School Nurse

Governor Stirling Senior High School

School Nurse

School Health Services are delivered in all public secondary schools and colleges across Western Australia by Community Health Nurses, who are employed by WA Country Health Services or Child and Adolescent Health Service (in metropolitan Perth). Clinical Nurses working with secondary schools are usually based at one school, but may also provide services at other schools.


Clinical Nurses in the Community are well skilled in assessing adolescent health needs, and frequently engage in health counselling with young people to identify issues, risks and protective factors; provide advice; provide brief intervention; assist with access and referral to other services, and provide follow up care. A recent survey of Clinical Nurses in WA secondary schools indicated that students present with a wide range of health issues. The ten most common issues are; anxiety, stress, depression or low mood, relationship problems, sexual health, sexuality, reproductive health, nutrition, lifestyle or health behaviours, and drug misuse. It is also common for Community Health Nurses to encounter young people who self-harm, who have considered or attempted suicide, and those seeking help for sexual assault and/or domestic violence. The school health centre is a place where adolescents can drop in or make appointments to discuss health and wellbeing issues. Young people may independently seek assistance from a Community Health Nurse, but can be referred by parents, teachers or student services teams.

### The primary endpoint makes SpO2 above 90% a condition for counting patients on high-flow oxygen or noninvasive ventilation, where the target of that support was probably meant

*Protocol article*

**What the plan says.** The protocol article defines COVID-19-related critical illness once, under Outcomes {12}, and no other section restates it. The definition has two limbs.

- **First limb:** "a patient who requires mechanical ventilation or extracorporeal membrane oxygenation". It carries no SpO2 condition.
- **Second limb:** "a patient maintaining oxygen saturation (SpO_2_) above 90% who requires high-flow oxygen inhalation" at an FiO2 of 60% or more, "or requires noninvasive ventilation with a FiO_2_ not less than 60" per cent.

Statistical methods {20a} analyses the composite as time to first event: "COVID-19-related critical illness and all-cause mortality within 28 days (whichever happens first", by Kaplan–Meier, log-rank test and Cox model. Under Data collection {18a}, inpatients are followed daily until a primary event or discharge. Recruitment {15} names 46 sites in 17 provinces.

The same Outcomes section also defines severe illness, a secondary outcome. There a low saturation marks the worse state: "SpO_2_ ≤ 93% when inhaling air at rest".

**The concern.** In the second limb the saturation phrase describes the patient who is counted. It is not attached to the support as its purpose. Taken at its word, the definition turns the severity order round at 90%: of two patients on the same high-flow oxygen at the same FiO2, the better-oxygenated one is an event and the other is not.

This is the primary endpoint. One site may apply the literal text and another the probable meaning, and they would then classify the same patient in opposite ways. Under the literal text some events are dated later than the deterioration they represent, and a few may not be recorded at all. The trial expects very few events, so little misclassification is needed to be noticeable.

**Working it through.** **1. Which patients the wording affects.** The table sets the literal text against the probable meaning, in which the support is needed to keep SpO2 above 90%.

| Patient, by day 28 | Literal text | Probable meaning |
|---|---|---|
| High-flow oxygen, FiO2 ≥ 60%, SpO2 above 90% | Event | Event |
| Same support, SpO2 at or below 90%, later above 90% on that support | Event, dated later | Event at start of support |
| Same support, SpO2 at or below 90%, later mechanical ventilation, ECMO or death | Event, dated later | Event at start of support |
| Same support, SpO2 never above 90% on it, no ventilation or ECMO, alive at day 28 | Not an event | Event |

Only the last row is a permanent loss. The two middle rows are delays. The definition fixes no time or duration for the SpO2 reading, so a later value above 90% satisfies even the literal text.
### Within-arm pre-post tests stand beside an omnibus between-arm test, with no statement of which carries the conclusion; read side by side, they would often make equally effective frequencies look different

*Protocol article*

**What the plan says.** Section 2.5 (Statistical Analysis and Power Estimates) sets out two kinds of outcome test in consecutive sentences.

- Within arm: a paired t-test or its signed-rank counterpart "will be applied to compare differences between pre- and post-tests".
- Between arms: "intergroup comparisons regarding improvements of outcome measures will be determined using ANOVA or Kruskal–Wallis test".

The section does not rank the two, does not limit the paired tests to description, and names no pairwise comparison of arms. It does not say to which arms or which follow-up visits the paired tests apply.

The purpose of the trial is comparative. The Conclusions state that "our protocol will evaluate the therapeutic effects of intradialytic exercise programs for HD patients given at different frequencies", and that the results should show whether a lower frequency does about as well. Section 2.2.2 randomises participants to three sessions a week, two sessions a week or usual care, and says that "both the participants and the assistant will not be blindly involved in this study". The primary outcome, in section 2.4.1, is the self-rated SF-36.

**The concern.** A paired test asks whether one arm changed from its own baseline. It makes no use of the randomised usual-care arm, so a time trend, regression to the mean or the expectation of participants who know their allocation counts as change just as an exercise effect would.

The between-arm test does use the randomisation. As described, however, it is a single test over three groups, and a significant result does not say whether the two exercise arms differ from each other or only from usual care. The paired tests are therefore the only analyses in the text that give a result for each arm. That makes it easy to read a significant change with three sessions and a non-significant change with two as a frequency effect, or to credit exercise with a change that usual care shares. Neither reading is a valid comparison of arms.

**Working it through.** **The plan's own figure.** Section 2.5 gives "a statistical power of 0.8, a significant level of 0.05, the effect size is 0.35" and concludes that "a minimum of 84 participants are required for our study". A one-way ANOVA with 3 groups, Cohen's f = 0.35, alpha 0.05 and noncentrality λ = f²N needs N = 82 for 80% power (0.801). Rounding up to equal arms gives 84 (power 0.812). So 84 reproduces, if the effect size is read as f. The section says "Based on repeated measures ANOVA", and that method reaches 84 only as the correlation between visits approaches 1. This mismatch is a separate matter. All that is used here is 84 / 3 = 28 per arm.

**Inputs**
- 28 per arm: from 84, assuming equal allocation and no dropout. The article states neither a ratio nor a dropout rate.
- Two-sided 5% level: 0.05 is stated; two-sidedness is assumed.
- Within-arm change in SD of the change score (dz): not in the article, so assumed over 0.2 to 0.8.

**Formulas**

What are the health services in secondary schools?


  • Access to health services for students, to address a range of health issues as mentioned above;
  • Support for teachers to provide health education in the classroom, eg. sexual health;
  • Facilitation of (health-related) professional development for teachers, e.g. asthma or anaphylaxis;
  • Student health and wellbeing programs, e.g. stress management, sexual health and relationships;
  • Support for school health promotion initiatives such as anti-smoking or mental health programs;
  • Assistance for school staff and parents to develop health care plans for students with special needs (eg chronic disease; physical disability or other complex health conditions);
  • Assistance for school to establish systems to deal with injury and illness in the school community;
  • First aid for medical emergencies, if available. (Schools must have first aid plans which are independent of the Community Health Nurse, as they are often not on site.)



As a general rule Community Health Nurses;


  • Do not provide first aid. (The school is responsible for this.)
  • Do assist with serious injury or illness, eg. anaphylaxis, altered consciousness or trauma;
  • Do not administer medication;
  • Do not conduct invasive physical examinations;
  • Do not conduct checks for head lice; or,
  • Do not undertake long term counselling about psychological or educational problems.

“Our school aims to provide students with a well-balanced education within a supportive learning environment designed to unlock their individual potential.”

– Dr Pasco Putrino, Principal

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